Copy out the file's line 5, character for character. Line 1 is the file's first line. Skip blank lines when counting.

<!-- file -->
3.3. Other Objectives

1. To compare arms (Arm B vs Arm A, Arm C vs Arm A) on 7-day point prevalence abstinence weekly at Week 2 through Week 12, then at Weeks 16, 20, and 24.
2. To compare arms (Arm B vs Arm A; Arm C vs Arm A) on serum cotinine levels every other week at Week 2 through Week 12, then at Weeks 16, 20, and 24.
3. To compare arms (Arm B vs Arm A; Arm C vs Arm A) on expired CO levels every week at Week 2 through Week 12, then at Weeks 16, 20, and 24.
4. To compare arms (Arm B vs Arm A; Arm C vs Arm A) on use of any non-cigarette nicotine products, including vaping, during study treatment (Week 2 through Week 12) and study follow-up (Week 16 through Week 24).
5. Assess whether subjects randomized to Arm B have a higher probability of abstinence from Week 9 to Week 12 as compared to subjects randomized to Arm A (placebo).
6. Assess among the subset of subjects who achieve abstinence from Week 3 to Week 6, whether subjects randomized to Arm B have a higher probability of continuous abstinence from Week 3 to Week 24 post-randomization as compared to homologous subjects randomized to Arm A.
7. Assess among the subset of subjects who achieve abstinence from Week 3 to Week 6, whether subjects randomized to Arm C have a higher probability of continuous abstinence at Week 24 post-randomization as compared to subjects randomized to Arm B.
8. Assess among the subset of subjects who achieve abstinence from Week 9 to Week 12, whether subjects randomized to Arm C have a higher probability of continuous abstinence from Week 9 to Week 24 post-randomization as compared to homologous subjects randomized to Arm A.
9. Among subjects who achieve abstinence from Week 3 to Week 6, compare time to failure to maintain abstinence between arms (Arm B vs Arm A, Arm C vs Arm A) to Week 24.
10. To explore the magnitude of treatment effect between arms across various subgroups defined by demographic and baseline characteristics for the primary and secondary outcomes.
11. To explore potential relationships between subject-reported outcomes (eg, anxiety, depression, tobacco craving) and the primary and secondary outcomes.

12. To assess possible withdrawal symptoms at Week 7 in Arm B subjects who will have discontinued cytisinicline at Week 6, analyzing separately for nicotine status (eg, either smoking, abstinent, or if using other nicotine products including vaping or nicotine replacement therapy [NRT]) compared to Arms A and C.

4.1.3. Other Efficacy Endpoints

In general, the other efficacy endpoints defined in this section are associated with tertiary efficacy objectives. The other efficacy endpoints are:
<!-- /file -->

4. To compare arms (Arm B vs Arm A; Arm C vs Arm A) on use of any non-cigarette nicotine products, including vaping, during study treatment (Week 2 through Week 12) and study follow-up (Week 16 through Week 24).